This book started off extremely strong. Then . . meh.
Here are a few highlights, all from the first five pages.
We can pursue our ideals not out of diligence but because when they are realized there's joy, and joy is itself an insurrectional force against the dreariness and dullness and isolation of everyday life (pg xviii).
Memory produces hope in the same way that amnesia produces despair . . . One of the essential aspects of depression is the sense that you will always be mired in teh misery, that nothing can or will change. It's what makes suicide so seductive as the only visible exit from the prison of the present. There's a public equivalent to private depression, a sense that the nation or the society rather than the individual is stuck. Things don't always change for the better, but they change, and we can play a role in that change if we act. Which is where hope comes in, and memory, the collective memory we call history (pg xix).
The struggle for justice should never be abandoned because of the apparent overwhelming power of those who have the guns and the money and who seem invisible in their determination to hold onto it. That apparent power has, again and again, proved vulnerable to moral fervor, determination, unity, organization, sacrifice, wit, ingenuity, courage, patience - whether be blacks in Alabama and South Africa, peasants in El Salvador, Nicaragua and Vietnam, or workers and intellectuals in Poland, Hungry, and the Soviet Union itself (pg xxii).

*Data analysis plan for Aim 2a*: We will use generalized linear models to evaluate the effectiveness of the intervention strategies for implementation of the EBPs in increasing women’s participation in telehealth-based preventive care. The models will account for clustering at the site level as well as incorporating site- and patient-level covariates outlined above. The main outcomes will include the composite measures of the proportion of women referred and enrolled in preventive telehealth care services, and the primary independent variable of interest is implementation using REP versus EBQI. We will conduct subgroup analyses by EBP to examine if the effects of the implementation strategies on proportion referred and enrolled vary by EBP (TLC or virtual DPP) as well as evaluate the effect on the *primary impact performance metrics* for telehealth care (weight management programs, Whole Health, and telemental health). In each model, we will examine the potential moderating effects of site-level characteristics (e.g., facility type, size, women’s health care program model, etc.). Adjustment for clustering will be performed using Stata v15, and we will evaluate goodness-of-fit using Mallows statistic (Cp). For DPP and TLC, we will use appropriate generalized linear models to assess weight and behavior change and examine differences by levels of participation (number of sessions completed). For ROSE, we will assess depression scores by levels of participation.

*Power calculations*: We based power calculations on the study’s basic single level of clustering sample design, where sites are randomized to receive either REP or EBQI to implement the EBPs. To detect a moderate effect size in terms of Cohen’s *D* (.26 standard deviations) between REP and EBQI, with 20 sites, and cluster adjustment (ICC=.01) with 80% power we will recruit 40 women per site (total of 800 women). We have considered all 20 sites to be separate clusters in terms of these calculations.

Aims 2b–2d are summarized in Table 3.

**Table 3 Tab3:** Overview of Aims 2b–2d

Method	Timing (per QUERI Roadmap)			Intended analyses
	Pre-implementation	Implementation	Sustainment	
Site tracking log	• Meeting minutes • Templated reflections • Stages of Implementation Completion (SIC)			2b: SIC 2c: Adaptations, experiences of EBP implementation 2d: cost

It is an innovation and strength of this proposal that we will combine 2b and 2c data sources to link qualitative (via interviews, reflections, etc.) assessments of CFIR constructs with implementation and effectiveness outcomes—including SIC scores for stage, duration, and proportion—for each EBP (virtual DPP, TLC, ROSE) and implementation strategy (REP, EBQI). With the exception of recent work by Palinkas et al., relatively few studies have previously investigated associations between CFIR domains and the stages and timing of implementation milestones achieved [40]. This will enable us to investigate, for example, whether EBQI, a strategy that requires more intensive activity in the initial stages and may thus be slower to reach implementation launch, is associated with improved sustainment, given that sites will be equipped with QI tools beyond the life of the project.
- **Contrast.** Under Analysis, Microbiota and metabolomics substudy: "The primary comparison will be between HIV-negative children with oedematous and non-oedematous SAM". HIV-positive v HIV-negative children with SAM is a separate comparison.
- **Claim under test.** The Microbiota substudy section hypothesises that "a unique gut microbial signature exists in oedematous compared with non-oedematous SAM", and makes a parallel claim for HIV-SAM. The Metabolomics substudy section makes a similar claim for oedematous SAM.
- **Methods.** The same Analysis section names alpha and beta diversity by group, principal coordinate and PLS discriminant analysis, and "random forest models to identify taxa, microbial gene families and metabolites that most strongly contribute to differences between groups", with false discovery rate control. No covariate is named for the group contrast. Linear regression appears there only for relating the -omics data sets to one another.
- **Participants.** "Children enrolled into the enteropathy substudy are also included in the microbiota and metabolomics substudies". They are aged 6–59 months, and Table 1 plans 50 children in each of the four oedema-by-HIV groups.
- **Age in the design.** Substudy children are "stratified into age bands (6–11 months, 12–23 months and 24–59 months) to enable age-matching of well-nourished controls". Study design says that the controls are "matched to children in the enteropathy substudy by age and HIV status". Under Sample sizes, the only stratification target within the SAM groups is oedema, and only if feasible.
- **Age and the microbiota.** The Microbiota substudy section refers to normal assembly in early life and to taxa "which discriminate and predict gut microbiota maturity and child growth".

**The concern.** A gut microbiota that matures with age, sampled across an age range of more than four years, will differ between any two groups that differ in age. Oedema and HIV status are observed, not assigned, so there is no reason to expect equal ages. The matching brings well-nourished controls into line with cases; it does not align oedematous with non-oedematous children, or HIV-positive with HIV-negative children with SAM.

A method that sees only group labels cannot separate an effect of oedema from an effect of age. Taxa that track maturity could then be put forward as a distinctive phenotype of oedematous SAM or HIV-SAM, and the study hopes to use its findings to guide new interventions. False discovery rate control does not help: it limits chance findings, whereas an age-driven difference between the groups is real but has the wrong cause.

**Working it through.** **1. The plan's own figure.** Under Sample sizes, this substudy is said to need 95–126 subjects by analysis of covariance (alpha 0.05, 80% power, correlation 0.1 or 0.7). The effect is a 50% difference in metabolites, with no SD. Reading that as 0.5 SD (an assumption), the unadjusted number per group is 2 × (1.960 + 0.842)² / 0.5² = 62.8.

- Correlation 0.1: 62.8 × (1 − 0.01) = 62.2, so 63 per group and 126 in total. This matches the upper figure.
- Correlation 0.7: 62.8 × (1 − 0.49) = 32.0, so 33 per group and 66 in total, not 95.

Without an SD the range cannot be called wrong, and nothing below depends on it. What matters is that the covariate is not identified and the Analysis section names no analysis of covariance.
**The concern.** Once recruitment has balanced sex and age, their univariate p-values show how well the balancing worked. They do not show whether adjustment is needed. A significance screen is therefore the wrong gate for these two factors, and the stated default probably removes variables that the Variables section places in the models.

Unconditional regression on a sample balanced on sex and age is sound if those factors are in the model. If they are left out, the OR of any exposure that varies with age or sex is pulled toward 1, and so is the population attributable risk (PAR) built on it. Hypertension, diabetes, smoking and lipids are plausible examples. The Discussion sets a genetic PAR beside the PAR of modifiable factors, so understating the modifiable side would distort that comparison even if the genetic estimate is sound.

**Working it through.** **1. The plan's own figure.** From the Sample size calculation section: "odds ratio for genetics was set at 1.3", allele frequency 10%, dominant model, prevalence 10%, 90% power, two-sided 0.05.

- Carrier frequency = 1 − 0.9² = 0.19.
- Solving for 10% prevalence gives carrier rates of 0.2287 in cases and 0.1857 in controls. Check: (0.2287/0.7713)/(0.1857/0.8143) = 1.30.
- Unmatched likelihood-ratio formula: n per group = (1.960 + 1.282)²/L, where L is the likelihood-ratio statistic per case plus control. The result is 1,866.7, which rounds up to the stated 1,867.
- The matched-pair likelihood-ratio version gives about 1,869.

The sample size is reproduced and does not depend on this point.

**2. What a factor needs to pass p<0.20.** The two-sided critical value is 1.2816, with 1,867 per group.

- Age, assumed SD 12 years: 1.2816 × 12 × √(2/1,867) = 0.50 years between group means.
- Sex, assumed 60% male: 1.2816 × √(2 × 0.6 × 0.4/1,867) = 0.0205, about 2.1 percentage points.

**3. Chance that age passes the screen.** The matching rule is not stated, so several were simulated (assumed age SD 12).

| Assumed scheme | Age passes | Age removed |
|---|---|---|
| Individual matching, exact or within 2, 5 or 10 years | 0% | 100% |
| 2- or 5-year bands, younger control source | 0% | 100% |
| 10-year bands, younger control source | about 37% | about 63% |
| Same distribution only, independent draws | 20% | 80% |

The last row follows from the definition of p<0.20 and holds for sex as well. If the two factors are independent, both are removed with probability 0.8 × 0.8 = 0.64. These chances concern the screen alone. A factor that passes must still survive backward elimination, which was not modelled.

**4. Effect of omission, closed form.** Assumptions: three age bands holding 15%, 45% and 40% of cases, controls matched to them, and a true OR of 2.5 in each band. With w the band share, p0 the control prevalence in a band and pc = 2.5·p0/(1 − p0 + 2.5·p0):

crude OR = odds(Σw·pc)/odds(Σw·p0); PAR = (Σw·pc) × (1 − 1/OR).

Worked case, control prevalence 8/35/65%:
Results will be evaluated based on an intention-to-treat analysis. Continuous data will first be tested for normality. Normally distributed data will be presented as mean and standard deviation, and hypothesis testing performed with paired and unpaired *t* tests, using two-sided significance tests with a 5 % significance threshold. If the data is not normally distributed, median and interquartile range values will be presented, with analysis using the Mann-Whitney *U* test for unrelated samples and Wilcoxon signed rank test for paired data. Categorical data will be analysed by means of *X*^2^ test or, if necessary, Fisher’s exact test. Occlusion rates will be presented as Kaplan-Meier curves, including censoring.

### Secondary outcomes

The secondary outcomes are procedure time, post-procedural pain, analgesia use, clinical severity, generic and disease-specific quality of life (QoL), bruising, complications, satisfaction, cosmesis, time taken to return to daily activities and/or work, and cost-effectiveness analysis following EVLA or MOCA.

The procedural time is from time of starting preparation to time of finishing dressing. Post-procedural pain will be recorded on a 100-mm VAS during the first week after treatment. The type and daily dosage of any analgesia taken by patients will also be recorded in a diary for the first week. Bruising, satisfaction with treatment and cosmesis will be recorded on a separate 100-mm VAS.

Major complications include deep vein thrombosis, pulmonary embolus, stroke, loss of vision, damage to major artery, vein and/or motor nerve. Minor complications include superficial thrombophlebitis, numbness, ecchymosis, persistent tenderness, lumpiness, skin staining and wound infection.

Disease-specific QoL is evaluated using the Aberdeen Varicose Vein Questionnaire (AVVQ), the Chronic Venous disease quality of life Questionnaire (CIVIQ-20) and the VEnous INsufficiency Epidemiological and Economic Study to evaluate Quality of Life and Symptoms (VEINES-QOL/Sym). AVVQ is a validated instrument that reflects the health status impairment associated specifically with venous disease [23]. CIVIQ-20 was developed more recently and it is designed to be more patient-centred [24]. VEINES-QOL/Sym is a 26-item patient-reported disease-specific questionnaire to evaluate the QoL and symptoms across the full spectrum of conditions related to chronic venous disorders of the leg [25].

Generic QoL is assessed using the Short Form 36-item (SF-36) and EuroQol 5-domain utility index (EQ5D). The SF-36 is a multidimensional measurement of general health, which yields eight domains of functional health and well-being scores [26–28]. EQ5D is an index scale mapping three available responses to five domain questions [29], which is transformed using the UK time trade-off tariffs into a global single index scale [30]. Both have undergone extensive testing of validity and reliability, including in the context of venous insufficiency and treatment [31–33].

We don't know what is going to happen, or how, or when, and that very uncertainty is the space for hope (pg xxiii).
This one reminded me of school shootings:
Even things that seem to happen suddenly arise from deep roots in the past or from long-dormant seeds (pg xxiv).
To hope is to gamble. It's to bet on the future, or your desires, on the possibility that an open heart and uncertainty is better than gloom and safety. To hope is dangerous, and yet it is the opposite of fear, for to live is to risk . . . hope calls for action; action is impossible without hope (pg 4).
For more on . . .